03 Oct 2016 3 min read

Stabilizing the cycle

By James Carrick

Just as I switch between holding and letting go of my son as he learns to ride his bike, monetary policymakers might 'let go' of ever-looser monetary policy in the coming months as their previous interventions seem to have stabilised the world economy.


Getting the cycle right is the key call for asset allocation investors. Unfortunately, I got a key cycle call wrong.

When my son was young I got him a tricycle. With hindsight, I should have got him a ‘balance bike’ instead.

I thought the key to cycling was pedalling and steering. How wrong I was. It’s all about balance.

Bikes either move forward.... or they crash to the ground

My son’s bike connects to mine via a ‘trailgator’. It turns our bikes into a tandem and allows me to tow him all across London.

But it means I’ve had to remove his stabilisers. And it turns out he cannot cycle without them as he doesn’t know how to balance!

Bikes either have enough positive momentum to move forward, or they wobble, tilt and gravity inevitably pulls them to crash to the ground.

So as he learns to ride, I have to run behind him bent down, pre-emptively nudging or holding onto his seat to keep him upright.

I see several parallels with the economic cycle and the behaviour of monetary policymakers.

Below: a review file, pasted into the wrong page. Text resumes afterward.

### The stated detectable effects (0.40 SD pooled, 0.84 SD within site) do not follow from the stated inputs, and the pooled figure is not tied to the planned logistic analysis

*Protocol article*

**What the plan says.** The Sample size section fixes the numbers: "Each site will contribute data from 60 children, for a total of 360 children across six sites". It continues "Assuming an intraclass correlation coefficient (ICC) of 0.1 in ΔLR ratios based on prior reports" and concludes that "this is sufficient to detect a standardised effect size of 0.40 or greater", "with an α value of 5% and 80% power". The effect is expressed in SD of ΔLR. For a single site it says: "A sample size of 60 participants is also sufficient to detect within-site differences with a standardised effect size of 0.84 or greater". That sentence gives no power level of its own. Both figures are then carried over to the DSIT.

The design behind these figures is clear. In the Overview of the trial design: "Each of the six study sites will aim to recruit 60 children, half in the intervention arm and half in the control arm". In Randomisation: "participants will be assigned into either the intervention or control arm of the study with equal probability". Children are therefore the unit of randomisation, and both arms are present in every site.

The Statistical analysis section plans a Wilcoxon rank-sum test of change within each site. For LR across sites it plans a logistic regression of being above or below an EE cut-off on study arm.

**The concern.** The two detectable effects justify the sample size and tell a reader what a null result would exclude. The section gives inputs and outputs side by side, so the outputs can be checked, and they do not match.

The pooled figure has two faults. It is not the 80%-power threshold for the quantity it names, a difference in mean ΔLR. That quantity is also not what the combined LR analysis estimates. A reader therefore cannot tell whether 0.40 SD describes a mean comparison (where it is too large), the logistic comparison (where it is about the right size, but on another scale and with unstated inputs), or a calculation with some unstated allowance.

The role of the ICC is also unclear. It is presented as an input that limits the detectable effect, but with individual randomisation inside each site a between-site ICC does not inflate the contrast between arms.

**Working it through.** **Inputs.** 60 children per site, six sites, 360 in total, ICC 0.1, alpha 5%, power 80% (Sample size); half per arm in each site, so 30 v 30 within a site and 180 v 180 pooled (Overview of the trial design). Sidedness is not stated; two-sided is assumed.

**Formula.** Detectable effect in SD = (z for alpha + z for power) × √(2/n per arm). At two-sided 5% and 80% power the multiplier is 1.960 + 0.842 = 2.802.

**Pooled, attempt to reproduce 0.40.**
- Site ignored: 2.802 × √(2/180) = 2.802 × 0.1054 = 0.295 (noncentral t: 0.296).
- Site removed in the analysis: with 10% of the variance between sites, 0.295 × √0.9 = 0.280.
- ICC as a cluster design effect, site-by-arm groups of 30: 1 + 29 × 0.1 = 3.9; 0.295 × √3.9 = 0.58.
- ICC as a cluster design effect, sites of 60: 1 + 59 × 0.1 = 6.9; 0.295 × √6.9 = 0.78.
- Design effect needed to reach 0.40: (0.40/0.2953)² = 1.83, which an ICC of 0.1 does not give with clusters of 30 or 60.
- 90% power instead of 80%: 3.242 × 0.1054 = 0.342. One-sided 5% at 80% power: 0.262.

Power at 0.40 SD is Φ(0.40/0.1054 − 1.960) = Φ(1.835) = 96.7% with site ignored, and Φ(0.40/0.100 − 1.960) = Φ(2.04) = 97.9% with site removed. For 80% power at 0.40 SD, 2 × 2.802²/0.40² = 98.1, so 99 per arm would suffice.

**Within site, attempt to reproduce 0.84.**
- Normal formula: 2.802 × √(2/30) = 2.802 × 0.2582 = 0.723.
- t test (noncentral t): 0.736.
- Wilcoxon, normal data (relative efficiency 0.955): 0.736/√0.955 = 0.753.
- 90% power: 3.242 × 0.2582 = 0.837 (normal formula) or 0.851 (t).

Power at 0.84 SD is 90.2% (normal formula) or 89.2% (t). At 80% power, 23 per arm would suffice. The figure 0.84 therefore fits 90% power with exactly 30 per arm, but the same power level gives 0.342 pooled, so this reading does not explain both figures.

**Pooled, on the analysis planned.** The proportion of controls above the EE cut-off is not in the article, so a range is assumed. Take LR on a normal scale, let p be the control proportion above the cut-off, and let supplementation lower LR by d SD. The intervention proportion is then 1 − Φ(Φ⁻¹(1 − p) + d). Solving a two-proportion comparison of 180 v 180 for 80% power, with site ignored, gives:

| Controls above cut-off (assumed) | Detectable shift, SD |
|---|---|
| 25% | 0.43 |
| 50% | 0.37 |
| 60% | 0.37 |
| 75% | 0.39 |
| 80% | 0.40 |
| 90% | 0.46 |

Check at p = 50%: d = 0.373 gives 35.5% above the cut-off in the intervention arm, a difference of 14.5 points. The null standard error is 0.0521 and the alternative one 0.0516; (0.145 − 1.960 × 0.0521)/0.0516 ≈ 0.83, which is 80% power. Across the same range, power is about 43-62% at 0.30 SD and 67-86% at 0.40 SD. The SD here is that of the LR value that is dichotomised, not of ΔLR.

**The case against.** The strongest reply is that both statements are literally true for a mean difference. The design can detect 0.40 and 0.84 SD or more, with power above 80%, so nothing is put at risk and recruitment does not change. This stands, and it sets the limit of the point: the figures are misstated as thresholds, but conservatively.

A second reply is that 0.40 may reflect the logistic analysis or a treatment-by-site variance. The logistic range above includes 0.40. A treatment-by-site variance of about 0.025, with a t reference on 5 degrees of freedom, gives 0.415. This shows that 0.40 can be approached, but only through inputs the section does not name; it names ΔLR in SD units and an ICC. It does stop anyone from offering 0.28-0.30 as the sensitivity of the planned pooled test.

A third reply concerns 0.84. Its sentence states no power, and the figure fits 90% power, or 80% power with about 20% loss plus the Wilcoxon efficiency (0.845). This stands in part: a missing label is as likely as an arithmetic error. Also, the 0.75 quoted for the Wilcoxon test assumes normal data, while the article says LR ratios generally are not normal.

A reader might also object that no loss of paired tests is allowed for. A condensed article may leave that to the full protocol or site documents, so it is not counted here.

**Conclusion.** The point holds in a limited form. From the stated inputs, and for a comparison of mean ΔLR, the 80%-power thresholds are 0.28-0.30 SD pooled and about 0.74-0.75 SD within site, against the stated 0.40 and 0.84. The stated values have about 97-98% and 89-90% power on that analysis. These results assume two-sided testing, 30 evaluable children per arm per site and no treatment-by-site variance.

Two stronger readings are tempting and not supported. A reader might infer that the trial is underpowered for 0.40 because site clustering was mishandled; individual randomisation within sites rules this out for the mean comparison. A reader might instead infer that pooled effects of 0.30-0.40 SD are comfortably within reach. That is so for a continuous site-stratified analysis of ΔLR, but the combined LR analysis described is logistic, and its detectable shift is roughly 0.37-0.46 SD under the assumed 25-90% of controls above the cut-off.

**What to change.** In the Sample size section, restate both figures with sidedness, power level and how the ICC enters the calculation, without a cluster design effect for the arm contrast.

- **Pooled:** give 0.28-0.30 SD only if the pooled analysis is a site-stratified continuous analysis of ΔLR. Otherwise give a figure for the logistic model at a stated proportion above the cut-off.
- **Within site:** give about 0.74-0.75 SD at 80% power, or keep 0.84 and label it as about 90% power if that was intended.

At the start of the year, financial markets were rolling over after the Fed had hiked interest rates and promised to do so four more times in 2016. I warned this had the potential to cause a self-reinforcing downturn given the inter-relationship between tighter credit conditions, weaker economic growth and rising bad loans (“Yellow Card”).

Policymakers reacted and stabilised credit markets... so our lead indicator has improved

Just as I step in to support my son at the first sign of trouble, the ECB and BoJ reacted to the dangers by buying more assets, including corporate bonds, while the Fed kept rates steady.

Credit markets have subsequently stabilised and the flood of money also seems to have improved EM bank lending conditions too (see "Money talks").

So our lead indicator for US growth has improved. If financial markets remain firm, then the next recession could be pushed out to 2019.

What happens next? Well as the economy stabilises, financial markets might be too complacent about the policy outlook.

Just as I don’t feel comfortable constantly bending down and chasing my son, central banks don’t feel comfortable buying the entire bond market or keeping interest rates at extremely low levels forever. Ultimately, we want our children to grow up and prove they can cope on their own. So maybe central banks will ‘let go’ again soon. The ECB recently disappointed markets by not extending QE and maybe the Fed will disappoint by hiking rates again in December.

James Carrick

Global economist

James is a global economist with a knack for using analogies to explain economic concepts. He is a techno-optimist and an early adopter. He enjoys building models - both of the economy and robot Lego ones with his son. He also likes crunching data and chocolate bars. He joined in 2006 from the number-one ranked economics team at ABN AMRO with prior experience at HM Treasury.

James Carrick